U.S. consumer sentiment unexpectedly surged to a 13-year high as Americans’ perceptions of the economy and their own finances rebounded following several major hurricanes, a University of Michigan survey showed Friday.
The jump in sentiment, which was greater than any analyst had projected, may reflect several trends: falling gasoline prices following a hurricane-related spike; repeated record highs for the stock market; a 16-year low in unemployment; and post-storm recovery efforts driving a rebound in economic growth.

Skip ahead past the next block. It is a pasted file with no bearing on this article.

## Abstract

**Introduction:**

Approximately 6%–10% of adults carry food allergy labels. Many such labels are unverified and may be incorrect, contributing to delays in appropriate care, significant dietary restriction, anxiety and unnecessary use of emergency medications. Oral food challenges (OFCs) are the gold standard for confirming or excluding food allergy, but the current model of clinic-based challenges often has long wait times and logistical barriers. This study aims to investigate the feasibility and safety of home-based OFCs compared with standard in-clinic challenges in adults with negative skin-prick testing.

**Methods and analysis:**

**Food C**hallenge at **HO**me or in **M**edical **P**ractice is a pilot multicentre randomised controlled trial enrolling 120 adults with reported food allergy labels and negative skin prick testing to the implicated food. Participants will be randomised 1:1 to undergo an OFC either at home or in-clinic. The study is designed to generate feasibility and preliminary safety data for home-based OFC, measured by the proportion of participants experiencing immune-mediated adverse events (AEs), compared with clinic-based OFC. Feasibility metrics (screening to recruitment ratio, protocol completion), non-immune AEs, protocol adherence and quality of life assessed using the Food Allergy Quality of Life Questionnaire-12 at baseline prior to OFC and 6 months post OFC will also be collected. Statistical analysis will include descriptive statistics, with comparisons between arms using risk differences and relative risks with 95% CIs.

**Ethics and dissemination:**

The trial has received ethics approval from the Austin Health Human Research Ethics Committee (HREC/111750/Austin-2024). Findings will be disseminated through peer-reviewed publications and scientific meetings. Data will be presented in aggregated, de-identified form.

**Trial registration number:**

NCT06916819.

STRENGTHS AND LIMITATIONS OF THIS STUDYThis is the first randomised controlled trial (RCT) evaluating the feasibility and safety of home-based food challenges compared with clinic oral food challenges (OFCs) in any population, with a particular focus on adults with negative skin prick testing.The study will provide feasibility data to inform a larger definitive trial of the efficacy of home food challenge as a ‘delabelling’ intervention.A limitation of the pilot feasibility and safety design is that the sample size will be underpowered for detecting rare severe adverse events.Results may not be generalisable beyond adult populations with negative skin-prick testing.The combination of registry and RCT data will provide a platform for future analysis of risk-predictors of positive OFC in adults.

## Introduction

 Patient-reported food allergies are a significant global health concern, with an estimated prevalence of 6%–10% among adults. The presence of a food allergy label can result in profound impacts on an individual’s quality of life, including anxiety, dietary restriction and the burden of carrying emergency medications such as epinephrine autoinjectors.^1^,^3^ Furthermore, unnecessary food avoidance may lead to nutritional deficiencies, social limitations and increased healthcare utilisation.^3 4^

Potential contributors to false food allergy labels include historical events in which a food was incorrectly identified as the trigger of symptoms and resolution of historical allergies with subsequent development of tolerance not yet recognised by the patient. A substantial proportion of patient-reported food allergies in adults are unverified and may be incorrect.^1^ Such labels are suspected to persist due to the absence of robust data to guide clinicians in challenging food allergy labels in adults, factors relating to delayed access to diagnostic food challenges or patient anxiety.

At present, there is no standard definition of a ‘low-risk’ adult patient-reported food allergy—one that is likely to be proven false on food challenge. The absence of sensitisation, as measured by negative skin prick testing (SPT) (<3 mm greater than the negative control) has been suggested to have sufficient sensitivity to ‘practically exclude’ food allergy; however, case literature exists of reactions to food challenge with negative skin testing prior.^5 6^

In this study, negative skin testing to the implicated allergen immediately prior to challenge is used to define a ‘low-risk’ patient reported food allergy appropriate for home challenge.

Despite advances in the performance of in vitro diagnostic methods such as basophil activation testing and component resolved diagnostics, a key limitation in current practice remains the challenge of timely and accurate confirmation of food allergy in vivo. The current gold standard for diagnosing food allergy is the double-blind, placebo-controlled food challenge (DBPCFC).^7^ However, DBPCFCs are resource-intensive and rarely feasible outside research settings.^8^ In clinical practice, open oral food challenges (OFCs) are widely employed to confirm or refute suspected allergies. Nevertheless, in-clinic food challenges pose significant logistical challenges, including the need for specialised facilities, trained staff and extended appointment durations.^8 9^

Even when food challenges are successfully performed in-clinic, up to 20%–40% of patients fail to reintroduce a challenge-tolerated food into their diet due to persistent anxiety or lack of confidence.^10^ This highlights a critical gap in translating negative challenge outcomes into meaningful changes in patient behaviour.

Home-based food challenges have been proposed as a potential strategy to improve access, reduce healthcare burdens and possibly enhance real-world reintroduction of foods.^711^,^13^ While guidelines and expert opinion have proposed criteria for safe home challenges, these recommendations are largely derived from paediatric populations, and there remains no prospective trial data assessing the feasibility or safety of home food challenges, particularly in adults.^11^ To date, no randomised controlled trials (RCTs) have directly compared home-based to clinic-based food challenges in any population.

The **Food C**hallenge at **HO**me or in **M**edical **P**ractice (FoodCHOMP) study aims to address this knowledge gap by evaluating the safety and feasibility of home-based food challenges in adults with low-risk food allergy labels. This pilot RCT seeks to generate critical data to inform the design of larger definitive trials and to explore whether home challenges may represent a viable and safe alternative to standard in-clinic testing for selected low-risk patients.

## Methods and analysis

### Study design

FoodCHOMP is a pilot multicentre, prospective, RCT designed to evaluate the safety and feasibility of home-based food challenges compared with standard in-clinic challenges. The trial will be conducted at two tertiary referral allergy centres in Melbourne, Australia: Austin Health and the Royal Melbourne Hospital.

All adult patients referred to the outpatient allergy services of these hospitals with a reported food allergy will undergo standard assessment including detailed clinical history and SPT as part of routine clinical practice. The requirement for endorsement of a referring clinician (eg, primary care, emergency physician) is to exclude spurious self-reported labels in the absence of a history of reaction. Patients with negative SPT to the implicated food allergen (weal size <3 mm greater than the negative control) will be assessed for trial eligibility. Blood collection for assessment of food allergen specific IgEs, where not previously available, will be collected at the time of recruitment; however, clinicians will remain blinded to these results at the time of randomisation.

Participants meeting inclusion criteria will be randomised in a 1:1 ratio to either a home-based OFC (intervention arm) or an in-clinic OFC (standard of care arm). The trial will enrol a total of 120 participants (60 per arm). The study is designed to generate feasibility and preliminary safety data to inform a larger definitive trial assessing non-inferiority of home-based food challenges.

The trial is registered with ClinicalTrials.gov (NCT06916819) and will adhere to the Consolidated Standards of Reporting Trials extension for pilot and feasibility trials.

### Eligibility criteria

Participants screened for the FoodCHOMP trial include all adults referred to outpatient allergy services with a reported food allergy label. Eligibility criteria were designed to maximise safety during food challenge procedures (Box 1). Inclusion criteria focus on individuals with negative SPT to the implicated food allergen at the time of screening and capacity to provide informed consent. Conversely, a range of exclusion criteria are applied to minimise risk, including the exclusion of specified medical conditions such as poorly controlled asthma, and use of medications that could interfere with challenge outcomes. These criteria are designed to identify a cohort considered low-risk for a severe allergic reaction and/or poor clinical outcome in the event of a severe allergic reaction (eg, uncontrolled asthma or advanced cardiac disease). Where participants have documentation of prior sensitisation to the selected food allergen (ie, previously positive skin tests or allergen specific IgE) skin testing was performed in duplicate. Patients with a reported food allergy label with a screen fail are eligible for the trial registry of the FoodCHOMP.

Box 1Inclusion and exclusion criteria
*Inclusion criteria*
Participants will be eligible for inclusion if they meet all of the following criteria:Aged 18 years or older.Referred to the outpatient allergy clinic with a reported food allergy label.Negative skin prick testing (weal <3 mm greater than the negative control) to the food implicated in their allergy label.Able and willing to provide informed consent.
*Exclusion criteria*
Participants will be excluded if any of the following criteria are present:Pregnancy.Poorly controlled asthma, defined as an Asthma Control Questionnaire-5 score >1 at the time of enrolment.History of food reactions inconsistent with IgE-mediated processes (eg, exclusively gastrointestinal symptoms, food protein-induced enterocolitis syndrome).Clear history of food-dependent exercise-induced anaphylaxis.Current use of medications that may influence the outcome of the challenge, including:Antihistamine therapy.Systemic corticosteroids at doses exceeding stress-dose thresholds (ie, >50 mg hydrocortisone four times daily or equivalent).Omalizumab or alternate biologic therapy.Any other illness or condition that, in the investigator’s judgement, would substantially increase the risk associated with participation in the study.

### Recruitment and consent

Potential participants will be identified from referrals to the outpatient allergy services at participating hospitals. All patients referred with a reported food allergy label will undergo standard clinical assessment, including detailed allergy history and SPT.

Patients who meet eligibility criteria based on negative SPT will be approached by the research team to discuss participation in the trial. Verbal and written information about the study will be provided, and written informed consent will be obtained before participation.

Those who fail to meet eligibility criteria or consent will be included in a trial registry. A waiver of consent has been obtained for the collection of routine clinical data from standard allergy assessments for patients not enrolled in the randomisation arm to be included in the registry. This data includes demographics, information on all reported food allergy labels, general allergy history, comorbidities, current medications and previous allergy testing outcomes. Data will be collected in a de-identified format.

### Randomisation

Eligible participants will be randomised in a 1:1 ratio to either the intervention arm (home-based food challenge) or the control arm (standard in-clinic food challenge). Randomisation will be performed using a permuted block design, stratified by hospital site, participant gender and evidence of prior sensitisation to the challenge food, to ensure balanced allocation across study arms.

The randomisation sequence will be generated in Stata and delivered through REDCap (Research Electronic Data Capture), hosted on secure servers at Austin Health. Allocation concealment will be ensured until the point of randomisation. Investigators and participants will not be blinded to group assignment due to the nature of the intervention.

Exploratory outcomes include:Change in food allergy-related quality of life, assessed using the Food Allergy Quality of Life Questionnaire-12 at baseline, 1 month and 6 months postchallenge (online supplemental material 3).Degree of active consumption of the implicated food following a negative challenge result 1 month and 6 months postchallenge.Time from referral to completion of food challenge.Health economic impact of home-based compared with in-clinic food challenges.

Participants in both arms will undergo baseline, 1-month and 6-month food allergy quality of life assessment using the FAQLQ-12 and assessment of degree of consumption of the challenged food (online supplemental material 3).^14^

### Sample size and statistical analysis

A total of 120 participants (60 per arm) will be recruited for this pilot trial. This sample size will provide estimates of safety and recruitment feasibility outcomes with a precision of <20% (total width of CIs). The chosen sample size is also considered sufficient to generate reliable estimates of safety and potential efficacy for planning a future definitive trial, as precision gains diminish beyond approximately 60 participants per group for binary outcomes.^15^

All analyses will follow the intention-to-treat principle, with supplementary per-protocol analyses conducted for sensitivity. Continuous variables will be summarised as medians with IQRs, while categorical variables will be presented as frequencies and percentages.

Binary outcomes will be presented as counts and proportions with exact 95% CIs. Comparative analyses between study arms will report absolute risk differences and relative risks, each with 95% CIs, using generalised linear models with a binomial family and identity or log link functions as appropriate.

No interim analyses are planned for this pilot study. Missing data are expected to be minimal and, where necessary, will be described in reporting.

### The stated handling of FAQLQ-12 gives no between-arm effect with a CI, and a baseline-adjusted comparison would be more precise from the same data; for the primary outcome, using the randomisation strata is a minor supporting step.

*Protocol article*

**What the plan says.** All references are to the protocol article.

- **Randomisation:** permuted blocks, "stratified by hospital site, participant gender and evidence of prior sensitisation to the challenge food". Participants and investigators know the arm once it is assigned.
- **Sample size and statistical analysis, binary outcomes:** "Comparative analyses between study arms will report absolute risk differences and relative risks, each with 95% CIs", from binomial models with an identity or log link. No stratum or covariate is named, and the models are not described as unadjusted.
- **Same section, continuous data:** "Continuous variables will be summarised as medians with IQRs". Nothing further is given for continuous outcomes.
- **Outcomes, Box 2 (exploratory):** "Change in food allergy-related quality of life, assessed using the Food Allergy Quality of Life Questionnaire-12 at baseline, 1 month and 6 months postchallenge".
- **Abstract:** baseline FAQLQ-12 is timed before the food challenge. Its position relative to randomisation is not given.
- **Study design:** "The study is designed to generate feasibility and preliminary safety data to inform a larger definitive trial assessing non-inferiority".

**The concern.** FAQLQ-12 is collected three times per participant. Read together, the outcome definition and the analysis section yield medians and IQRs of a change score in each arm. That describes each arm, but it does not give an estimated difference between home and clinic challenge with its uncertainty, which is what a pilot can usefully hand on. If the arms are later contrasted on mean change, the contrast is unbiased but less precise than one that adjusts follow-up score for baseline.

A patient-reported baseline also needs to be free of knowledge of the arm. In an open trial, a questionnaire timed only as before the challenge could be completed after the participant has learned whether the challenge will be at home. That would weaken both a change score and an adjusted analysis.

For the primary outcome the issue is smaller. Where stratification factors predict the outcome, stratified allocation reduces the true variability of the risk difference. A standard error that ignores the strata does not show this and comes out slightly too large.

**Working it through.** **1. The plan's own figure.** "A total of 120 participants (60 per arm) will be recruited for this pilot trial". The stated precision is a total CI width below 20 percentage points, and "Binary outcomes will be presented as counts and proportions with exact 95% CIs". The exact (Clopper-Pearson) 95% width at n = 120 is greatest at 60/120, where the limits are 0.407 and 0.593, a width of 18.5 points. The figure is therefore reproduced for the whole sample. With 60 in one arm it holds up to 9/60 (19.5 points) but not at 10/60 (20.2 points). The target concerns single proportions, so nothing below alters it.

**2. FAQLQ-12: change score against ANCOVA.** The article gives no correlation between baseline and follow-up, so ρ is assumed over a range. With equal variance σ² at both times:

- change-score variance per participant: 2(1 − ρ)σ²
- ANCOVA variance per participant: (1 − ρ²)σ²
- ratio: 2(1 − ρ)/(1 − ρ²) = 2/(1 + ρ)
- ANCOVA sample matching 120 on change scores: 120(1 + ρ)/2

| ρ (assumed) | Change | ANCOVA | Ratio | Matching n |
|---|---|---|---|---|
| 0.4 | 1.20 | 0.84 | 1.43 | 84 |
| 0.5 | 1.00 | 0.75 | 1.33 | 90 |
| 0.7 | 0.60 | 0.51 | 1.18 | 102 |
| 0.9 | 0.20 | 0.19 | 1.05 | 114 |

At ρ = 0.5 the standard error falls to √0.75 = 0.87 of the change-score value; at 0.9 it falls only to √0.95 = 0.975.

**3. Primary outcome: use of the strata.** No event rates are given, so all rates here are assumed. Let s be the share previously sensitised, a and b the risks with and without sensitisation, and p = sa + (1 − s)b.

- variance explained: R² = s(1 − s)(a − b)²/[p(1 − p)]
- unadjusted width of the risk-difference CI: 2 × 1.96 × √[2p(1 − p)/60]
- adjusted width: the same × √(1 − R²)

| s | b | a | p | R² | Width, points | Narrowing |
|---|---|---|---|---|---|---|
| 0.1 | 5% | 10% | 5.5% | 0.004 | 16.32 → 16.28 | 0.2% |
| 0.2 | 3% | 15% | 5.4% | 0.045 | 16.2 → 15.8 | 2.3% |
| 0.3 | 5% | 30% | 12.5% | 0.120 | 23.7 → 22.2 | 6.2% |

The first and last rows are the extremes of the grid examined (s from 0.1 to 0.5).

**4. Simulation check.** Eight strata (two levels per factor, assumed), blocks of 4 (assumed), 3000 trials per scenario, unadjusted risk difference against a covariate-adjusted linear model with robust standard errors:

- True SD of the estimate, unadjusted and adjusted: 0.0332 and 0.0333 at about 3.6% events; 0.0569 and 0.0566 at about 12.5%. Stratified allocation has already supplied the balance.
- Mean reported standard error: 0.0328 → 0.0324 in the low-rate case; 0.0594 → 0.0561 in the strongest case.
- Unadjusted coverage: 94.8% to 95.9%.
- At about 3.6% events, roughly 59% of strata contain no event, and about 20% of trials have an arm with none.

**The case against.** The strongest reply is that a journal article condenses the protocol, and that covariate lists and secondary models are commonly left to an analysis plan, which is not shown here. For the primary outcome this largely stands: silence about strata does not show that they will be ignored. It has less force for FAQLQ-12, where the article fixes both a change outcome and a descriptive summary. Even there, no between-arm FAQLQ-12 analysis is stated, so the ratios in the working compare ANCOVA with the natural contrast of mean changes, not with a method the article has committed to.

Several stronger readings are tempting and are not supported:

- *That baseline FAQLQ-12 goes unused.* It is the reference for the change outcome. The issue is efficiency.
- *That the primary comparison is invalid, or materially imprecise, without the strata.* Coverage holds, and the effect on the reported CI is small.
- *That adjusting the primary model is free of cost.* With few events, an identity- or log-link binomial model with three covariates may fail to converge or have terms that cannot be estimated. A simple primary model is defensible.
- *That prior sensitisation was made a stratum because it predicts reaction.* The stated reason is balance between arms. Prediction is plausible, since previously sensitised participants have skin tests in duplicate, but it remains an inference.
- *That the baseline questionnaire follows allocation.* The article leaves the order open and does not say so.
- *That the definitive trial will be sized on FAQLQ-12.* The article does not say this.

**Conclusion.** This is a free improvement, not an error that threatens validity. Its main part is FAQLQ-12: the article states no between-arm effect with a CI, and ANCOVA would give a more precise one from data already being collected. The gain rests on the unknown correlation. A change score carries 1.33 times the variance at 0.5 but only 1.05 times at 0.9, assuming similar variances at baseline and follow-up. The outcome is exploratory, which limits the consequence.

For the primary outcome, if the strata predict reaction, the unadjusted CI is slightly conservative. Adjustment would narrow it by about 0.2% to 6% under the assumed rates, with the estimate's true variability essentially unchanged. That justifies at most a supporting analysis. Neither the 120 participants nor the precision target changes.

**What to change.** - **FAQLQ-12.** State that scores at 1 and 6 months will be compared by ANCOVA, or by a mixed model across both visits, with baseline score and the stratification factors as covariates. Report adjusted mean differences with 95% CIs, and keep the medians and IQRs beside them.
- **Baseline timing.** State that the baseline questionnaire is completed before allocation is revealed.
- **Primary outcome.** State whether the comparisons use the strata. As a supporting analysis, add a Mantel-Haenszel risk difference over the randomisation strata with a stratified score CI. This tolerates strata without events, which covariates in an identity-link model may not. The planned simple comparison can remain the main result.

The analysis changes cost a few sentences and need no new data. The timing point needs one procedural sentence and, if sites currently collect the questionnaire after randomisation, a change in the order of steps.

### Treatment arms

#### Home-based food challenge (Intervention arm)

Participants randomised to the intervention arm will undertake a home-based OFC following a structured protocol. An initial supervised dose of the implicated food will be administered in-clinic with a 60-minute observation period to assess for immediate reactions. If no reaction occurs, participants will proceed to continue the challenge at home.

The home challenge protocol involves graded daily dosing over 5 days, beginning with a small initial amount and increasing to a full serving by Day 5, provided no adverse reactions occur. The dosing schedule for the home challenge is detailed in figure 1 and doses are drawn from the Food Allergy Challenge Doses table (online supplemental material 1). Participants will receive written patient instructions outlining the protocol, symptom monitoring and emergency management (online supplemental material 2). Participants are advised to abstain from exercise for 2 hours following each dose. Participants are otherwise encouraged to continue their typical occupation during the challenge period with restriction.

The advance in the main gauge spanned age and income subgroups as well as partisan views, according to the report. Almost six out of every 10 consumers thought the economy had recently improved in early October, the university said.
Not all measures in the survey showed big gains: the share of consumers reporting improved finances held steady at about half, while the proportion expecting gains in their financial situation fell slightly to 40 percent.
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